Some neighbors of the parcel, which Nelson has owned and left undeveloped for about 15 years, brought extensive concerns about the approval process to municipal meetings and asked the town to rescind its approval of the lot subdivision.
Nelson received planning board approval to subdivide the lot into two parcels Oct. 19. He previously subdivided it several years ago to separate and sell an existing home. The plan for the development itself was approved by the code enforcement officer Dec. 7.
Neighbors Louis Rector and Frank Smith allege an inconsistent lot size, unclear parking designations, inconsistent notice to abutters, and an overall incomplete application made in Nelson’s subdivision packet.
Smith said in early December that he may sell his house because of the project and expects contact with the town may “turn ugly,” suggesting he will seek legal action.
Town Manager Kevin Sutherland said the application they reference was only for the subdivision of the lot, and does not require the majority of that information.
Newcastle’s core zoning code, approved by voters in 2020 to govern development in different districts of the town, classifies the Mills Road proposal in its “small project” category due to the size. As a result, it did not require planning board review or a public hearing.
Projects in this category, or under 10,000 square feet, are reviewed and permitted by the code enforcement officer. The code also does not set a minimum lot area for building projects in the village business district, where the lot is located.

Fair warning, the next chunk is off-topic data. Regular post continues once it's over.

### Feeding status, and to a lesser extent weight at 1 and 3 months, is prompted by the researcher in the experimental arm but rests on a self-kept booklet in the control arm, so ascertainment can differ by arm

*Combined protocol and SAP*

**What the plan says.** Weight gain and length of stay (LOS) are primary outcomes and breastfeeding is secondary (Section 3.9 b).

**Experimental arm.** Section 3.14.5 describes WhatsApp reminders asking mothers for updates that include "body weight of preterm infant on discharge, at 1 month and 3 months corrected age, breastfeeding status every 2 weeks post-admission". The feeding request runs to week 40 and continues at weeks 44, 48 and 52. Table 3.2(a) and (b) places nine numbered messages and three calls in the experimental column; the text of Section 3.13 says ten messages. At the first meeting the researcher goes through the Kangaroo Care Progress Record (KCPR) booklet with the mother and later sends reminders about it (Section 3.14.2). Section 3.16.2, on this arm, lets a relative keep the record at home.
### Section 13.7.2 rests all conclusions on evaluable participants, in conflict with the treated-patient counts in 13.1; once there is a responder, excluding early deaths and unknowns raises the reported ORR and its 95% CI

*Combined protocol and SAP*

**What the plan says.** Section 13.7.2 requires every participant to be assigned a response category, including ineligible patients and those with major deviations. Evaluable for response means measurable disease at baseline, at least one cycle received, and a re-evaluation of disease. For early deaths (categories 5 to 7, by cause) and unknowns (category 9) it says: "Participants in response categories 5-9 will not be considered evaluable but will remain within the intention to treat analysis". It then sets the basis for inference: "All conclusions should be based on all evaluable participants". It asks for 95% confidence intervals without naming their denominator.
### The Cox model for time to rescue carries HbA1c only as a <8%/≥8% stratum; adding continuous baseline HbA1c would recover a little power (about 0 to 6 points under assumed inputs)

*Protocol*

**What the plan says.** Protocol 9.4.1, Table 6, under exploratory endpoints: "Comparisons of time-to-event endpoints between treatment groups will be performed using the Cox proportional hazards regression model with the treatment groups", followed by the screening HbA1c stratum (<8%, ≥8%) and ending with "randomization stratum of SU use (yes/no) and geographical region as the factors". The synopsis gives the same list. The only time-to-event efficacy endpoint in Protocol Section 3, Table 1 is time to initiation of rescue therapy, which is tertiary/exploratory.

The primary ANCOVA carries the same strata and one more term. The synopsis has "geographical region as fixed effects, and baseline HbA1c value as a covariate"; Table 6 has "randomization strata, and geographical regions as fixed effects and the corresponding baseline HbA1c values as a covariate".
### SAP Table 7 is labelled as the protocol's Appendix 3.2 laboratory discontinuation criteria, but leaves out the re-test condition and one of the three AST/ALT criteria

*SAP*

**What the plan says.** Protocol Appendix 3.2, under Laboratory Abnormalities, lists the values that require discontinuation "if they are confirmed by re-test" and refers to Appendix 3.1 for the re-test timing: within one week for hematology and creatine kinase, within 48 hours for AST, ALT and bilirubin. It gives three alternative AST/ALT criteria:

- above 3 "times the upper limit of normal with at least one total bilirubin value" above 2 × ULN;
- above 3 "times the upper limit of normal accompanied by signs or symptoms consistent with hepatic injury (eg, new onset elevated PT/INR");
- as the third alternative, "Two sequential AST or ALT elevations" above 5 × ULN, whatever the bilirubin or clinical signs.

Town attorney Peter Drum reviewed the concerns and said in a letter to residents that all were either “met, waived, or did not apply to the subdivision review process and are thus not a reason to rescind the approval granted to the applicant.”
“This is a perfectly legal purpose under the Newcastle ordinances and the Newcastle Planning Board would have been neglecting their duty to object to the approval,” Drum said in the letter.
Under the code, neighborhood meetings are optional and public notice and hearings aren’t required for small projects.
Nelson said the private driveway will feature parking for 16 cars and that abutter notices were mailed according to the code.
“I care about the community and this is real beneficial to the community,” Nelson said. “I’d like to think that I can answer the concerns of the people who have been speaking out, and I would like to think that they’ll be happy with the project when it’s done.”
He has not heard directly from any concerned residents, and suggested some weaknesses in the core zoning code, which he was involved in developing, may have been revealed. For one, the code requires notices to be mailed to abutters within seven days of the subdivision application being made, not within a range of the public hearing.
“I think it’s really good for the town that I’m the one doing the project and not someone trying to poke holes and get away with something,” Nelson said. “I’ve lived here for almost 20 years and I intend to continue to live here.”